The truth is that, for men, erectile dysfunction is not only a physical problem but also an overwhelmingly psychological problem, causing depression, anxiety, and, often, a refuge in alcohol, tobacco, or even drugs.
Under these circumstances, the first step is to consult a specialist, either a sexologist or psychologist, if the episodes are isolated, or a urologist or an internist, if the situation persists.
By erectile dysfunction, it should be understood the persistent or repeated incapacity of a man to obtain or maintain an adequate erection for satisfactory sexual intercourse. This dysfunction may be present at the first attempt of sexual intercourse or can occur after a normal functioning period.
Erectile dysfunction: Causes
- psychological causes
- medical causes
- hormonal causes
The psychological causes of erectile dysfunction relate to the inability to have confidence and to the feelings of inadequacy.
Erectile dysfunction also reflects in the difficulties in the relationship between partners. There are also situations in which dysfunction can occur in a more stressful period, blame, anxiety, couple tensions, problems at work, and so forth.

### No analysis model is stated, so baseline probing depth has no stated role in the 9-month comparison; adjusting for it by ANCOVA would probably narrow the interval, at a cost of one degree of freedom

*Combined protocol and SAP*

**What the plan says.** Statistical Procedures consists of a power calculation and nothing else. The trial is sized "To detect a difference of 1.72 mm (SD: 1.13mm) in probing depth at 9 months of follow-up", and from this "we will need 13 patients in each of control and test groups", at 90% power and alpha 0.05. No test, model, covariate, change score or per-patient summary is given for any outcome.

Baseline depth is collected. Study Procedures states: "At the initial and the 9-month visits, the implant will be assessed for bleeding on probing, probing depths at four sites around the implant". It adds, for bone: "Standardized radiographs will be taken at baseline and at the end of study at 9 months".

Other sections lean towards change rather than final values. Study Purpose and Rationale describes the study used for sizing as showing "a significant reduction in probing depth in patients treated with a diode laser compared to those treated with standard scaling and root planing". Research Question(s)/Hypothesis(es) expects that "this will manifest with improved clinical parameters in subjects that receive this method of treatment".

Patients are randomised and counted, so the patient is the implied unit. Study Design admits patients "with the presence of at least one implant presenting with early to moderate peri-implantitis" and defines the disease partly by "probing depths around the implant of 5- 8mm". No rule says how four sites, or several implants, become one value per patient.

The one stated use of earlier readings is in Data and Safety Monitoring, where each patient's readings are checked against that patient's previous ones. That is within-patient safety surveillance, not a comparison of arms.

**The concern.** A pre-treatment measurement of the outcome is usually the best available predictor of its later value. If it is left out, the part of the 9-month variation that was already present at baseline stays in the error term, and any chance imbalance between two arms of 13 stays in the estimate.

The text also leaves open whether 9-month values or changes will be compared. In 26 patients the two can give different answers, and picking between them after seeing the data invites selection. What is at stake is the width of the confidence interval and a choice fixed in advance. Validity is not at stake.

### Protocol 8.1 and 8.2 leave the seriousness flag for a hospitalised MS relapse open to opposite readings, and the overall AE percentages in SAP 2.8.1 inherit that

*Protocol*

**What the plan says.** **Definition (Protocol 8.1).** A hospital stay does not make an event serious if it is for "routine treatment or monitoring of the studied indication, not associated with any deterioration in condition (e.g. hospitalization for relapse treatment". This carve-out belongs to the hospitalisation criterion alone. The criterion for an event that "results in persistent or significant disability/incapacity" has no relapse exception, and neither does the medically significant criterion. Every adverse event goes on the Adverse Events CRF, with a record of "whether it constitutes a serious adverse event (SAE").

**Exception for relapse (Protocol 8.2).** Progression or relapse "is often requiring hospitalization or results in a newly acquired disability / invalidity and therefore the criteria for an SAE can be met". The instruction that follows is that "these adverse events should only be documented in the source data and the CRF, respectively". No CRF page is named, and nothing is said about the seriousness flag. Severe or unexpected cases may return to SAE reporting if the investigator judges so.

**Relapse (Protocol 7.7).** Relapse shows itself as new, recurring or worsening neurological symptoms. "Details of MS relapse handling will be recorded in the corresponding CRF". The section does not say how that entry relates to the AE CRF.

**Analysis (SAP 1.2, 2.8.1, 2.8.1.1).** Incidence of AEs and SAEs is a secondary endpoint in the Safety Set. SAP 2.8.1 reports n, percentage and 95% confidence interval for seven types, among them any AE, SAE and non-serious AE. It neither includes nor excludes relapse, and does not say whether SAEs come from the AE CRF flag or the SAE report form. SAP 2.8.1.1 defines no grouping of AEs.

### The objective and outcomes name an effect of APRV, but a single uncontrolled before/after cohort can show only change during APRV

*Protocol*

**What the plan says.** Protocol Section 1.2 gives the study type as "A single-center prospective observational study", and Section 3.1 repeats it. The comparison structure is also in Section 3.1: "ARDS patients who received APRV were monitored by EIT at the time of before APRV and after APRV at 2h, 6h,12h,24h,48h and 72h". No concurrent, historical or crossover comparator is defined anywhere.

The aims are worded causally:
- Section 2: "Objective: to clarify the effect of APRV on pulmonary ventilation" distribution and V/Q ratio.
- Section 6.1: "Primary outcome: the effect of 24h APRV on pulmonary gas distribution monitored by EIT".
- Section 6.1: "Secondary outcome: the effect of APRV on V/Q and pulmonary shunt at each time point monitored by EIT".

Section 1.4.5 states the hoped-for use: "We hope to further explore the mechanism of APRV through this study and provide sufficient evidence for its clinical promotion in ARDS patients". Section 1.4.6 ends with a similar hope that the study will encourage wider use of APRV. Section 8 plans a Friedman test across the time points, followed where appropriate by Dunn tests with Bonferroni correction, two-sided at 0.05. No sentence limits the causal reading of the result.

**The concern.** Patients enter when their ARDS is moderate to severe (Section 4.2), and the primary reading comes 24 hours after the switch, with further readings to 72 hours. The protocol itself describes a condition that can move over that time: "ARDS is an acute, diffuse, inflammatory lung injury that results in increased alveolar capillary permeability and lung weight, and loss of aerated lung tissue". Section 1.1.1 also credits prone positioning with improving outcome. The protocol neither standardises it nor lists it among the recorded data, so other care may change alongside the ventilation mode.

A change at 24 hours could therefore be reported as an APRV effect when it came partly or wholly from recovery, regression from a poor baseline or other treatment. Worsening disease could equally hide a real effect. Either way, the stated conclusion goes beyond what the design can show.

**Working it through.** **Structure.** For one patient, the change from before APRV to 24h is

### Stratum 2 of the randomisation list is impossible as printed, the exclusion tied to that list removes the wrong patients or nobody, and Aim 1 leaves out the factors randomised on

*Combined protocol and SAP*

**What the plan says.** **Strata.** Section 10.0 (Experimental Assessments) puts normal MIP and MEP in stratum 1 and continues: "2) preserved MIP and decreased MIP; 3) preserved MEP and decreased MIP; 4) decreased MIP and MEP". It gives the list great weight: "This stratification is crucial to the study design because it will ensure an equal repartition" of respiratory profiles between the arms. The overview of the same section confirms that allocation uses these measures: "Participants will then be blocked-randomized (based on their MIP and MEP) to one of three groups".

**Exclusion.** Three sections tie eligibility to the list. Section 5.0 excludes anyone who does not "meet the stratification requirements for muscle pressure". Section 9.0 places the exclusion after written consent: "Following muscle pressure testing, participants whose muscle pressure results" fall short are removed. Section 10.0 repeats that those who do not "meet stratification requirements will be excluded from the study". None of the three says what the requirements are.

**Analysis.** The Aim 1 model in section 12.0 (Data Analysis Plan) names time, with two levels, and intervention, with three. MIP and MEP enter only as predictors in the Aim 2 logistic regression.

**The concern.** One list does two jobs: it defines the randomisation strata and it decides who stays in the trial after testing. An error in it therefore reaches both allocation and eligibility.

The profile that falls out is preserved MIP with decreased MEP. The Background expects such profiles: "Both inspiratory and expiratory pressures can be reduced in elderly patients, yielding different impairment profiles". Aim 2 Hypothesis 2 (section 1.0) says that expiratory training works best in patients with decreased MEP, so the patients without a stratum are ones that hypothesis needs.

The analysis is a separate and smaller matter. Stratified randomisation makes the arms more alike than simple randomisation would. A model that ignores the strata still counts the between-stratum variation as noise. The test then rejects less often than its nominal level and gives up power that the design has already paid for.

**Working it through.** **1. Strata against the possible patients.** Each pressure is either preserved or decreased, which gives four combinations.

Sexologists say there is no man who has not had a life-long experience with such problems. That’s why this manifestation does not have to worry if the syndrome occurs from time to time, and only under strong emotional conditions, or under the guise of not doing an ‘honorable’ sexual act.
From the medical point of view, an erectile dysfunction, whether or not accompanied by other sexual problems, may occur in patients with hormonal imbalances or those who are treated for various diseases such as cardiovascular disease. In these cases, the dysfunction is caused by the action of various groups of medicines, such as:
- beta blockers
- conversion enzyme inhibitors
- anti-depressive – diazepam or valium or other anti-anxiety drugs
Erectile dysfunction can also occur after some surgery, irradiation, alcohol, or drug use.